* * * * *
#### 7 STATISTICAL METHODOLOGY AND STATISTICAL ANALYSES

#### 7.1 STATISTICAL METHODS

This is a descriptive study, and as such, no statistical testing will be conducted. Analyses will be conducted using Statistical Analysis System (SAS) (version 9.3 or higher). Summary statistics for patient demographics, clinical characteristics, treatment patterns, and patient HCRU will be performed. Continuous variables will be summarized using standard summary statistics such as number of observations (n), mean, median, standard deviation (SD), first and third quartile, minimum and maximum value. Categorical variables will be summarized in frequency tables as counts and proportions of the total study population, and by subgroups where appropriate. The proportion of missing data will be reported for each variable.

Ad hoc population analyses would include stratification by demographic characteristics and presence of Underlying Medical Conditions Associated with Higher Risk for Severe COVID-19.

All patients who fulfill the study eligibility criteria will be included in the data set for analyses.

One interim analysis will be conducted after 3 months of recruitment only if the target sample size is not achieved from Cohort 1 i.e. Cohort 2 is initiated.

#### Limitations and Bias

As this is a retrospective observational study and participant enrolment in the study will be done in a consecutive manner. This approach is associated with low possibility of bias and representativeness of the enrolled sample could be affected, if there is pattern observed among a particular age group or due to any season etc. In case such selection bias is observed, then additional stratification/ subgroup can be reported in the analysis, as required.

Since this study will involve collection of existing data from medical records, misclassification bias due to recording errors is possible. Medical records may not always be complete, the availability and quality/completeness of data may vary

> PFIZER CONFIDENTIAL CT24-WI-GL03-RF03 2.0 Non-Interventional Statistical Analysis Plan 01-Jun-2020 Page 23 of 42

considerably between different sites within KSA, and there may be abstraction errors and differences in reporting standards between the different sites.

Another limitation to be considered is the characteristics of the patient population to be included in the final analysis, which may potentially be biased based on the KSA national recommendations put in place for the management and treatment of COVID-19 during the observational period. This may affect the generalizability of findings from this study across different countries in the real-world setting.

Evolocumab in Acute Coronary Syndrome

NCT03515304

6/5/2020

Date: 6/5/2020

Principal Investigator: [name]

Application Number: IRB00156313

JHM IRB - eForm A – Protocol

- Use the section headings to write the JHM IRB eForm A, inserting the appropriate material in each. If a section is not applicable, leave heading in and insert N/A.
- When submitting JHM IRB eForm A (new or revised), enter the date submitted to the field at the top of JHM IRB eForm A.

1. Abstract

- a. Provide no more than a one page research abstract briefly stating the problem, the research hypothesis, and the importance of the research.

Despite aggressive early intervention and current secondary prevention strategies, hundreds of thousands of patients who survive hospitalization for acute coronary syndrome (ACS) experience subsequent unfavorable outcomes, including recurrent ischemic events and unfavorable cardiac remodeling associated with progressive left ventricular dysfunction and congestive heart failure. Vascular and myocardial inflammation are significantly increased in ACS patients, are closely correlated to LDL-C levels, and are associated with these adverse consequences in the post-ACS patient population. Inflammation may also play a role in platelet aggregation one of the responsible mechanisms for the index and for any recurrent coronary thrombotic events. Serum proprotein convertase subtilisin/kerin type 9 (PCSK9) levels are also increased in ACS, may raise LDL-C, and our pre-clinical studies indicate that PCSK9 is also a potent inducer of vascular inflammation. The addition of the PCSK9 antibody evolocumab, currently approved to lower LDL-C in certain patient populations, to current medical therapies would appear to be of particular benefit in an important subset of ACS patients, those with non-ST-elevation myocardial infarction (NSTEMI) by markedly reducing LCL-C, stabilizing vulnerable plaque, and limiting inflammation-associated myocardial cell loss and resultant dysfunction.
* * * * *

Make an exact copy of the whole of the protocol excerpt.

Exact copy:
#### 7 STATISTICAL METHODOLOGY AND STATISTICAL ANALYSES

#### 7.1 STATISTICAL METHODS

This is a descriptive study, and as such, no statistical testing will be conducted. Analyses will be conducted using Statistical Analysis System (SAS) (version 9.3 or higher). Summary statistics for patient demographics, clinical characteristics, treatment patterns, and patient HCRU will be performed. Continuous variables will be summarized using standard summary statistics such as number of observations (n), mean, median, standard deviation (SD), first and third quartile, minimum and maximum value. Categorical variables will be summarized in frequency tables as counts and proportions of the total study population, and by subgroups where appropriate. The proportion of missing data will be reported for each variable.

Ad hoc population analyses would include stratification by demographic characteristics and presence of Underlying Medical Conditions Associated with Higher Risk for Severe COVID-19.

All patients who fulfill the study eligibility criteria will be included in the data set for analyses.

One interim analysis will be conducted after 3 months of recruitment only if the target sample size is not achieved from Cohort 1 i.e. Cohort 2 is initiated.

#### Limitations and Bias

As this is a retrospective observational study and participant enrolment in the study will be done in a consecutive manner. This approach is associated with low possibility of bias and representativeness of the enrolled sample could be affected, if there is pattern observed among a particular age group or due to any season etc. In case such selection bias is observed, then additional stratification/ subgroup can be reported in the analysis, as required.

Since this study will involve collection of existing data from medical records, misclassification bias due to recording errors is possible. Medical records may not always be complete, the availability and quality/completeness of data may vary

> PFIZER CONFIDENTIAL CT24-WI-GL03-RF03 2.0 Non-Interventional Statistical Analysis Plan 01-Jun-2020 Page 23 of 42

considerably between different sites within KSA, and there may be abstraction errors and differences in reporting standards between the different sites.

Another limitation to be considered is the characteristics of the patient population to be included in the final analysis, which may potentially be biased based on the KSA national recommendations put in place for the management and treatment of COVID-19 during the observational period. This may affect the generalizability of findings from this study across different countries in the real-world setting.

Evolocumab in Acute Coronary Syndrome

NCT03515304

6/5/2020

Date: 6/5/2020

Principal Investigator: [name]

Application Number: IRB00156313

JHM IRB - eForm A – Protocol

- Use the section headings to write the JHM IRB eForm A, inserting the appropriate material in each. If a section is not applicable, leave heading in and insert N/A.
- When submitting JHM IRB eForm A (new or revised), enter the date submitted to the field at the top of JHM IRB eForm A.

1. Abstract

- a. Provide no more than a one page research abstract briefly stating the problem, the research hypothesis, and the importance of the research.

Despite aggressive early intervention and current secondary prevention strategies, hundreds of thousands of patients who survive hospitalization for acute coronary syndrome (ACS) experience subsequent unfavorable outcomes, including recurrent ischemic events and unfavorable cardiac remodeling associated with progressive left ventricular dysfunction and congestive heart failure. Vascular and myocardial inflammation are significantly increased in ACS patients, are closely correlated to LDL-C levels, and are associated with these adverse consequences in the post-ACS patient population. Inflammation may also play a role in platelet aggregation one of the responsible mechanisms for the index and for any recurrent coronary thrombotic events. Serum proprotein convertase subtilisin/kerin type 9 (PCSK9) levels are also increased in ACS, may raise LDL-C, and our pre-clinical studies indicate that PCSK9 is also a potent inducer of vascular inflammation. The addition of the PCSK9 antibody evolocumab, currently approved to lower LDL-C in certain patient populations, to current medical therapies would appear to be of particular benefit in an important subset of ACS patients, those with non-ST-elevation myocardial infarction (NSTEMI) by markedly reducing LCL-C, stabilizing vulnerable plaque, and limiting inflammation-associated myocardial cell loss and resultant dysfunction.